Sunday, July 31, 2011

scavenger hunt ii

walking empty streets

I wasn’t literally on a street when I took this picture, but “empty streets” makes me think “deserted,” so this picture seems to fit.river2

repeating patterns

My just-out-of-ninth-grade sister might be able to tell you the scientific categorization for the pattern of veins in this petal. If I remembered anything from biology in ninth grade, I could too…


This was hard! Floors really aren’t that inspiring, but it makes the scavenger hunt more challenging—and thus, of course, more fun. I decided to use an outdoor floor to get some texture. :)

then and now

Top: taken May 2010 on all auto settings and lightly edited. Bottom: taken May 2011 on mostly manual settings and lightly edited. (Had to take these out of my archives, obviously!)


Okay, I have to admit… *cringe*… that this photo is also from my archives. I know, lame! I won’t even start with excuses. I just hope you like it. :)
So in spite of the Return to the Archives, did I do okay?

A few more bright and cheery pictures for you:
Last but not least, I have a request to make of you. As you might be able to tell if you’ve been around my blog long, I’m not really a heavy photo editor. I enhance, but in most cases I don’t do drastic manipulations. If I do, I’m never really sure about the result. So I’m going to post a SOOC shot and two edits (which aren’t exactly drastic, but kind of drastic from my point of view), and if you could tell me your thoughts, I would be ever so obliged!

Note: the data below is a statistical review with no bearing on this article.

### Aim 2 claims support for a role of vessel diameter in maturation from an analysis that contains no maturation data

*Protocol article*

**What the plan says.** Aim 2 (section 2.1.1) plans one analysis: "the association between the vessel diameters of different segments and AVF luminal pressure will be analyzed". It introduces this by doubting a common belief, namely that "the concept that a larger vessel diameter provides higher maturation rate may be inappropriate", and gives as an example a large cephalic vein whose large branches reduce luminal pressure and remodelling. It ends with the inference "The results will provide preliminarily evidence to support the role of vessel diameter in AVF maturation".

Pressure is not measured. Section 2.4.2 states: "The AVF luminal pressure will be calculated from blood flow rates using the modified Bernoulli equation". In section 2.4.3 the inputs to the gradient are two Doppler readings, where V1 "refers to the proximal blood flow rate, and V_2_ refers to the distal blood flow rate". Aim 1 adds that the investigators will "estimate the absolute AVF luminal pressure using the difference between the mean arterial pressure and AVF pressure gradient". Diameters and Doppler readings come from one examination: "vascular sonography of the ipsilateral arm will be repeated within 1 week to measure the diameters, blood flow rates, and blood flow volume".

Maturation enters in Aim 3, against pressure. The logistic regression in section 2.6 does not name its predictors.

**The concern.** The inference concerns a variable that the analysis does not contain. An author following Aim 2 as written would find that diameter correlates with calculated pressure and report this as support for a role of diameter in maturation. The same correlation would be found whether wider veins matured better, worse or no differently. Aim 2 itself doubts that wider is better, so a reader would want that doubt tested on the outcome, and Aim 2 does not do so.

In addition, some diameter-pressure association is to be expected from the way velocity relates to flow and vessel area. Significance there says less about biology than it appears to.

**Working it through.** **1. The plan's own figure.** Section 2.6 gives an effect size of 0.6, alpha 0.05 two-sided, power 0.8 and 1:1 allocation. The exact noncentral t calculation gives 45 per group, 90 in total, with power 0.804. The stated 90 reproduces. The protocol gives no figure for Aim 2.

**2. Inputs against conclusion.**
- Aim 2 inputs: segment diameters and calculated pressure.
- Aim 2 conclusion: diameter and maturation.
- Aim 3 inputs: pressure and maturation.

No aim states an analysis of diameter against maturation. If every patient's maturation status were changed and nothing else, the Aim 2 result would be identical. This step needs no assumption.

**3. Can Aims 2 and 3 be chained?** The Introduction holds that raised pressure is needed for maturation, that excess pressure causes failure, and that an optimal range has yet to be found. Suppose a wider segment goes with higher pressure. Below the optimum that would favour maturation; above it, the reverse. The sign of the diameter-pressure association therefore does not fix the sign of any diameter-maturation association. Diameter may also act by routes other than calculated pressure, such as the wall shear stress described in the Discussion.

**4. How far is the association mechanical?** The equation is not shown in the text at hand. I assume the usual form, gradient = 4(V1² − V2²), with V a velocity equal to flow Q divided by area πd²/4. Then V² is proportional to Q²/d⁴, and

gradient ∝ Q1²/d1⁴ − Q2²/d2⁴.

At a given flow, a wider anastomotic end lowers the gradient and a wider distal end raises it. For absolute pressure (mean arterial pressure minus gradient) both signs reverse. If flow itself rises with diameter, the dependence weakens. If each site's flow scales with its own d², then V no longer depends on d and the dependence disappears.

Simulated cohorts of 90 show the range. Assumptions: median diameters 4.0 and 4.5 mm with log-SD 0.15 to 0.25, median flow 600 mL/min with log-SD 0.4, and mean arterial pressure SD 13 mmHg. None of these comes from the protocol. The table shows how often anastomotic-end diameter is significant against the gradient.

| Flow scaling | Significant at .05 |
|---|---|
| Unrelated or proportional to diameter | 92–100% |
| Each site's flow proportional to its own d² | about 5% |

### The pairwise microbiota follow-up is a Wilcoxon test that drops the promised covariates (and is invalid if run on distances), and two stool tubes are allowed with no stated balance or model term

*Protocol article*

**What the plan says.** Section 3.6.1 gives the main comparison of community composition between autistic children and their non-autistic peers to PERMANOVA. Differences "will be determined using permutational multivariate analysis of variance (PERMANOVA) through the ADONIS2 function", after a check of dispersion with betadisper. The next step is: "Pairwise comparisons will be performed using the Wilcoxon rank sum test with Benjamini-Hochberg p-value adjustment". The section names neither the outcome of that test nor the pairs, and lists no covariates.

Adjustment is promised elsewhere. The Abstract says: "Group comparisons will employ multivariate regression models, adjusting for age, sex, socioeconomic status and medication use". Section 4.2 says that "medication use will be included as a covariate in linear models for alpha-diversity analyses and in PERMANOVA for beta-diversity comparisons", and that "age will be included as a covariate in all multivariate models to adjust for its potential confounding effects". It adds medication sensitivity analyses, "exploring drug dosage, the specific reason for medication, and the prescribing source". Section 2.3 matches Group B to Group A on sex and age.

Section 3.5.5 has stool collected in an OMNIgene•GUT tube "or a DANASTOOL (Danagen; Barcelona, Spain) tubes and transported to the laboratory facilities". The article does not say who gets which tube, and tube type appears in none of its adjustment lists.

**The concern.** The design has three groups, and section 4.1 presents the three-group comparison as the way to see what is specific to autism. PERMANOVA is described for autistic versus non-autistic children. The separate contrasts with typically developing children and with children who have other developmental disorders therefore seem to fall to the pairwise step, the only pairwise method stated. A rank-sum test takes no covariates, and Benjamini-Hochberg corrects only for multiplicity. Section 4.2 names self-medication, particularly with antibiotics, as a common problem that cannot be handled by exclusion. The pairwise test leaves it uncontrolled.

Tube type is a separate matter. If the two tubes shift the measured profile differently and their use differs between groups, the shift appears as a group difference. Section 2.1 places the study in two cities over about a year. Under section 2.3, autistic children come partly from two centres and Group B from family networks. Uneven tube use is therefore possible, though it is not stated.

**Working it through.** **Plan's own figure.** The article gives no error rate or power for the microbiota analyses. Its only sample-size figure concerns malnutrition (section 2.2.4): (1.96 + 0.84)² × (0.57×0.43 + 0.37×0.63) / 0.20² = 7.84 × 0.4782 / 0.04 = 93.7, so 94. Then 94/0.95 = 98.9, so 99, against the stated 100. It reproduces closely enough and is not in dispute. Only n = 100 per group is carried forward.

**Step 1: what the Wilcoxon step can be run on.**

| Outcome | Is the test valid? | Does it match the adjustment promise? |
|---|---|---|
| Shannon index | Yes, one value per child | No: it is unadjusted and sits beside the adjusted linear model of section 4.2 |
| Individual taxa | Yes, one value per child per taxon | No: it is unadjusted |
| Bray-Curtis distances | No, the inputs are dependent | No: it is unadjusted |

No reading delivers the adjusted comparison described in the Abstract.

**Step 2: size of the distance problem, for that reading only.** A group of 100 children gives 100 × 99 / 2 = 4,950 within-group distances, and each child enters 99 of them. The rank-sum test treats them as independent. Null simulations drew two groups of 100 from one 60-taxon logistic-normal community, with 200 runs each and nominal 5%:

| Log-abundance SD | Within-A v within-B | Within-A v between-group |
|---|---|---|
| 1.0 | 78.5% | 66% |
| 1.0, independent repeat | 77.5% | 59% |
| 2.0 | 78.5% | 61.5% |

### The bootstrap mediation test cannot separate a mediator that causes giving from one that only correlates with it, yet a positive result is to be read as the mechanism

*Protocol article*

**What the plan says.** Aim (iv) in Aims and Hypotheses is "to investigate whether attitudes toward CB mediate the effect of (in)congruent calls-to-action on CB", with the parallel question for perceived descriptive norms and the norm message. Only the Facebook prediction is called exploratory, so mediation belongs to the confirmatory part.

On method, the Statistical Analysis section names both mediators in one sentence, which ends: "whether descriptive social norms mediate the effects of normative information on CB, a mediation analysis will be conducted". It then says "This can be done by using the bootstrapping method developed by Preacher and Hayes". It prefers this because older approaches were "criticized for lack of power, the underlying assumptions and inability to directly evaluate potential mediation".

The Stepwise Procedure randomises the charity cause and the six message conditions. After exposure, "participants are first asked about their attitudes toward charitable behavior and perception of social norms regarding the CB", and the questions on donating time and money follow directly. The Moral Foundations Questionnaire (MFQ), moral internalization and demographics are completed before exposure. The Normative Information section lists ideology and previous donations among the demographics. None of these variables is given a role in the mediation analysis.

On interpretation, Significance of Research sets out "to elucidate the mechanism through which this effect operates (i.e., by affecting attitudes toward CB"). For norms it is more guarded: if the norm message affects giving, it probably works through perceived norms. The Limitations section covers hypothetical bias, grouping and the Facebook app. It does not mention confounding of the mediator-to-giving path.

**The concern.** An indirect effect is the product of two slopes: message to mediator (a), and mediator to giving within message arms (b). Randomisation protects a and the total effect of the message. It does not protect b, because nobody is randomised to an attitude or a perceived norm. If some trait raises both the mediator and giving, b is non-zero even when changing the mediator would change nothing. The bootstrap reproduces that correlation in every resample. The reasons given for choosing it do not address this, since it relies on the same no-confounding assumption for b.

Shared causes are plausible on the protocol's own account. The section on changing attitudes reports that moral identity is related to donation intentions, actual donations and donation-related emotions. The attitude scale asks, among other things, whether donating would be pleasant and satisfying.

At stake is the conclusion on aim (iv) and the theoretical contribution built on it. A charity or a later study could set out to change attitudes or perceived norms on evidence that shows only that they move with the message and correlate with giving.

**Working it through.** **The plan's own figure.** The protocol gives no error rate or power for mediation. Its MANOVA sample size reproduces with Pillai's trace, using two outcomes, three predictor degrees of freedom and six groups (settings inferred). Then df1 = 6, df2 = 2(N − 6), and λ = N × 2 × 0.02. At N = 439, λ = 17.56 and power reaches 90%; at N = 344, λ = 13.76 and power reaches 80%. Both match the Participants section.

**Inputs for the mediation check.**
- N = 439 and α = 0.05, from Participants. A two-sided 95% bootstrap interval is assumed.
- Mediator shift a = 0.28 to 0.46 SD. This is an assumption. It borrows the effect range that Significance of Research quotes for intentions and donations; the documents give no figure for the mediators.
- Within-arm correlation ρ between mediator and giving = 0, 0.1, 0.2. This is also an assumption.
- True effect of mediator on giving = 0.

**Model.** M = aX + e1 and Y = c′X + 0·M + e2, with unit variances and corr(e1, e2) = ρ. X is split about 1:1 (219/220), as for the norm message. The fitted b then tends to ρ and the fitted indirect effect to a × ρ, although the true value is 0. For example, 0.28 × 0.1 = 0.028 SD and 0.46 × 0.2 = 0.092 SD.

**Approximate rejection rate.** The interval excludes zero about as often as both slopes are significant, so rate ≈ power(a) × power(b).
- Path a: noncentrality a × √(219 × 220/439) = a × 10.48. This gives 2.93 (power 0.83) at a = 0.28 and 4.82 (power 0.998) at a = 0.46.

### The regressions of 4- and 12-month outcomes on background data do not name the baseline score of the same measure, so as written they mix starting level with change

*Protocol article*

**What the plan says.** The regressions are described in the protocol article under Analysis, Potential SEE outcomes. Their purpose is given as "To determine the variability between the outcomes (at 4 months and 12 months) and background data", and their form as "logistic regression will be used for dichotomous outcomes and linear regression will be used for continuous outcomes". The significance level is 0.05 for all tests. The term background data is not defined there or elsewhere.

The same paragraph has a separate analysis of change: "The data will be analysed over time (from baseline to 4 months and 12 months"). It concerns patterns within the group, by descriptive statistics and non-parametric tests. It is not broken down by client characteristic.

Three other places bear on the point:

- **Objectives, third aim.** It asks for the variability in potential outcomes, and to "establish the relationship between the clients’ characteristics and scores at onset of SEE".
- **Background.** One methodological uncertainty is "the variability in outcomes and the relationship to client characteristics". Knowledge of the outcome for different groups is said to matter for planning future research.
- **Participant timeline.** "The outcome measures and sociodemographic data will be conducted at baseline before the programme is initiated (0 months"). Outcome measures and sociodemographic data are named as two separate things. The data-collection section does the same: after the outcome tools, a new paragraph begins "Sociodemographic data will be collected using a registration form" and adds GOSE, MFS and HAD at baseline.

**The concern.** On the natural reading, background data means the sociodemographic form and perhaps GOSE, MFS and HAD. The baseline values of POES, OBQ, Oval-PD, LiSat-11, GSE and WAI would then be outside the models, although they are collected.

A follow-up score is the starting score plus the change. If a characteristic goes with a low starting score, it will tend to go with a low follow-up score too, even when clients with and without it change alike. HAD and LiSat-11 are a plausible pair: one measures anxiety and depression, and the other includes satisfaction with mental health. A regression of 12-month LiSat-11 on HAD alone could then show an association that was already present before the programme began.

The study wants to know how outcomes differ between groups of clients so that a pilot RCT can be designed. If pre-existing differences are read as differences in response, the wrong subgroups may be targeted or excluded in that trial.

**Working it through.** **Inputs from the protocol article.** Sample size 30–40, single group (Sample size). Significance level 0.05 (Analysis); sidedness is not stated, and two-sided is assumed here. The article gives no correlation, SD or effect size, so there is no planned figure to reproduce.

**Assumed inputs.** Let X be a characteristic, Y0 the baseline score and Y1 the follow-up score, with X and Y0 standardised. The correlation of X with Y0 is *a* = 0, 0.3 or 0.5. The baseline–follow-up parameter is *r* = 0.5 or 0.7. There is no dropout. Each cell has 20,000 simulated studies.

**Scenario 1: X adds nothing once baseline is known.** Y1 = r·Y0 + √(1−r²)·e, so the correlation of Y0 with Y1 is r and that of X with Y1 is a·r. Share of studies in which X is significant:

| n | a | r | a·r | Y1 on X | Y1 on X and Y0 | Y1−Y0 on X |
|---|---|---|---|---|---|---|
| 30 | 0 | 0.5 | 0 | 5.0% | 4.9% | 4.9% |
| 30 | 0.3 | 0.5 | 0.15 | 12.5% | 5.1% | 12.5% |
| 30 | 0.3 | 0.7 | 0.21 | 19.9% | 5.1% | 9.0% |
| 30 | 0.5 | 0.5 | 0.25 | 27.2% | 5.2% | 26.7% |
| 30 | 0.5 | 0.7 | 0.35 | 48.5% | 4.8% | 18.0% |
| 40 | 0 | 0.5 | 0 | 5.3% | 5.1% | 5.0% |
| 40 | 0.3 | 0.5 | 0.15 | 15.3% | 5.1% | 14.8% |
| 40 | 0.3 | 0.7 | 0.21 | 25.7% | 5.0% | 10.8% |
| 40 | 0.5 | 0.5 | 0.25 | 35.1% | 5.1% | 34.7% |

hotandsunny 020

Edit #1

Edit #2
Thank you, thank you, thank you! :)

Saturday, July 30, 2011

the harvest

John 4:34-36
Jesus said to them,
“My food is to do the will of Him who sent Me,
and to finish His work.
Do you not say, ‘There are still four months
and then the harvest’?


Behold, I say to you, lift up your eyes
and look at the fields,
for they are already white for harvest!
And he who reaps receives wages,
and gathers fruit for eternal life,
that both he who sows and he who reaps
may rejoice together.”

Copy of September 008
Think about that. I’ve lived my whole life in a farming town; the farmers (of whom my dad is one) are constantly measuring the days, the weather, and all the other elements that play into when a field becomes ready for harvest. They plant at just the right time so that the whole field will ripen in the dry days of summer, when the grain can be harvested safely.

The spiritual field Jesus is talking about is a little bit different. It covers the entire world, which God “planted” thousands of years ago with two seeds named Adam and Eve. Uniquely, the whole field does not ripen at the same time; one stalk—one person—may be ready for harvest when the one beside it isn’t. But we, the laborers, need to be ready when our crop is.

Matthew 9:37, 38
Then He said to His disciples,
“The harvest truly is plentiful,
but the laborers are few.
Therefore pray the Lord of the harvest
to send out laborers into His harvest.”